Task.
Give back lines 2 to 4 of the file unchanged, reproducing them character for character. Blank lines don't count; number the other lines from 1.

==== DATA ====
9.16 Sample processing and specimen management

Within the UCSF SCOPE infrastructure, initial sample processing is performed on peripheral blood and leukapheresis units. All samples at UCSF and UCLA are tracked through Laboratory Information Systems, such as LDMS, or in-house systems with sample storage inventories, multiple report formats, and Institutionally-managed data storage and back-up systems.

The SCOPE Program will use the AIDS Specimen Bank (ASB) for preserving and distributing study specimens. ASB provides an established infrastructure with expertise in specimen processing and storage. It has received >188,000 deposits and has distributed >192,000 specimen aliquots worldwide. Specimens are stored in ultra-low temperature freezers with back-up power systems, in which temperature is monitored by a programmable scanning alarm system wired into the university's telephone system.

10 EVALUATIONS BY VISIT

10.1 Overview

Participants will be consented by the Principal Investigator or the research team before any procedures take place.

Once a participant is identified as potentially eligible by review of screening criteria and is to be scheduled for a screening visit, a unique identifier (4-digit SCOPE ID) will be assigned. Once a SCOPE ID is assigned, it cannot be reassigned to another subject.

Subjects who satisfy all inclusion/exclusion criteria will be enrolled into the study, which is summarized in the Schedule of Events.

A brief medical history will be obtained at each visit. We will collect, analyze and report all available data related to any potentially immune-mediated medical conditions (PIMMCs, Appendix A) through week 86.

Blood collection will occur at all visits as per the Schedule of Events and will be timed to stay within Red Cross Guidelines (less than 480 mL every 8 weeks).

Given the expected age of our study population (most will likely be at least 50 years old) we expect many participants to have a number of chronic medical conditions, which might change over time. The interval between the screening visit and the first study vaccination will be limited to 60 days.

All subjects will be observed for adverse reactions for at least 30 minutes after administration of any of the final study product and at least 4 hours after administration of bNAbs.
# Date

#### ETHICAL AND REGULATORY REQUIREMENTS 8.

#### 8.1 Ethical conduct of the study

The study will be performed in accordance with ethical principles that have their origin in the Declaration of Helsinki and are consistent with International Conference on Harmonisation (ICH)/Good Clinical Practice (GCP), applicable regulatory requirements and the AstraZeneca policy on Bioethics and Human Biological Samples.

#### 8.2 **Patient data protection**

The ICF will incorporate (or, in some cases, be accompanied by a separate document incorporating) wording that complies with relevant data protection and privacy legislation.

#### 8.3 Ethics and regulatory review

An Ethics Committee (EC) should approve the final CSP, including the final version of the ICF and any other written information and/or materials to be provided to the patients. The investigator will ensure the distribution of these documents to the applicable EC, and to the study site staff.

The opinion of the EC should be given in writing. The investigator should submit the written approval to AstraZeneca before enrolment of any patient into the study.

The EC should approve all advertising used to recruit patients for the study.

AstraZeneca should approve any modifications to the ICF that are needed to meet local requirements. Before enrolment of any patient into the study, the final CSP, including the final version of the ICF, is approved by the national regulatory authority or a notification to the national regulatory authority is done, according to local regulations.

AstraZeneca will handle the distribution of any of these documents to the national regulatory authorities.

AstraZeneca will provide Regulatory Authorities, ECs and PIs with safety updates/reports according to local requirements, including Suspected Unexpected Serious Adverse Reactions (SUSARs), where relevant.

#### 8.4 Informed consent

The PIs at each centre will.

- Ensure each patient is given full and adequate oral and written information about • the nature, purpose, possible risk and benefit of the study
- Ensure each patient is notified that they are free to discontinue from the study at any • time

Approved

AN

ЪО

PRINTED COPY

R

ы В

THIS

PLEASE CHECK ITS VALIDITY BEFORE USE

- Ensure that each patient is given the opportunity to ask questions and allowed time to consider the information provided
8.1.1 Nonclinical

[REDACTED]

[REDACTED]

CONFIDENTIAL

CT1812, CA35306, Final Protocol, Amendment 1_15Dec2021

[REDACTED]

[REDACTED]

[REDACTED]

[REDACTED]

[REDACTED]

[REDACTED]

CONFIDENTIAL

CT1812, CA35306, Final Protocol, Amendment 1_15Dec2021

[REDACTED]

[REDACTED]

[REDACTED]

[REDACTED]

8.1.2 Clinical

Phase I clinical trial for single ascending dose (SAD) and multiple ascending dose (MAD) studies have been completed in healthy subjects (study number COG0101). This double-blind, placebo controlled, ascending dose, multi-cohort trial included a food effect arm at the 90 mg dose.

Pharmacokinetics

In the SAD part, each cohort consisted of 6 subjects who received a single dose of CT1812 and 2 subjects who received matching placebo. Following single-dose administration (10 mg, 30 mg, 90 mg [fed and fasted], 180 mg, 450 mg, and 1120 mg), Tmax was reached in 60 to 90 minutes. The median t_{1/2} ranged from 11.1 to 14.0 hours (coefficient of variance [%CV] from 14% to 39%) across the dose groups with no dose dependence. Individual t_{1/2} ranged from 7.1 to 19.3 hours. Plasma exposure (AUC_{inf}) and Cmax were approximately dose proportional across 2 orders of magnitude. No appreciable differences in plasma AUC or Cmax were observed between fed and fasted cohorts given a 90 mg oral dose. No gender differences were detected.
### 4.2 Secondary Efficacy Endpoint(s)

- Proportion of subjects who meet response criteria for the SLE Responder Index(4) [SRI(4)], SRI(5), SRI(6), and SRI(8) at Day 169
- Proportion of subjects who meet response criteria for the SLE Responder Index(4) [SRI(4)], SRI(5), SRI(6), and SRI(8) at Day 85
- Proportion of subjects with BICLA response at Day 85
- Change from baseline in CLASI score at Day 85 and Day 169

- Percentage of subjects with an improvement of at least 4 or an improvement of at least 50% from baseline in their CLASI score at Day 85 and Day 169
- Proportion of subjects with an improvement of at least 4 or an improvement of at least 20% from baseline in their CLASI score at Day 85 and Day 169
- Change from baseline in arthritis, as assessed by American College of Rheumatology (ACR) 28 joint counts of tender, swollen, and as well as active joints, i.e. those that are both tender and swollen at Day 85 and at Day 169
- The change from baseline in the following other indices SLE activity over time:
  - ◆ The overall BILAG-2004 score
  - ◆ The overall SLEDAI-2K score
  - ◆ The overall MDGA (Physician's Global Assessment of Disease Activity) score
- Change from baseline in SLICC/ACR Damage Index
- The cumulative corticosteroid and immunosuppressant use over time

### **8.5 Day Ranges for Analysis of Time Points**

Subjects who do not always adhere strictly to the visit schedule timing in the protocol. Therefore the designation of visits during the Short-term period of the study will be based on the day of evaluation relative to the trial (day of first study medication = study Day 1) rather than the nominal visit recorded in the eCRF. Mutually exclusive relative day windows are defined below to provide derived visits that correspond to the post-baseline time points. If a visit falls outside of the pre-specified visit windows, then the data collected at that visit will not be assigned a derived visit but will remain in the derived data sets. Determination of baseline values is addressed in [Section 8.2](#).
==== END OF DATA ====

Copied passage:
Within the UCSF SCOPE infrastructure, initial sample processing is performed on peripheral blood and leukapheresis units. All samples at UCSF and UCLA are tracked through Laboratory Information Systems, such as LDMS, or in-house systems with sample storage inventories, multiple report formats, and Institutionally-managed data storage and back-up systems.

The SCOPE Program will use the AIDS Specimen Bank (ASB) for preserving and distributing study specimens. ASB provides an established infrastructure with expertise in specimen processing and storage. It has received >188,000 deposits and has distributed >192,000 specimen aliquots worldwide. Specimens are stored in ultra-low temperature freezers with back-up power systems, in which temperature is monitored by a programmable scanning alarm system wired into the university's telephone system.

10 EVALUATIONS BY VISIT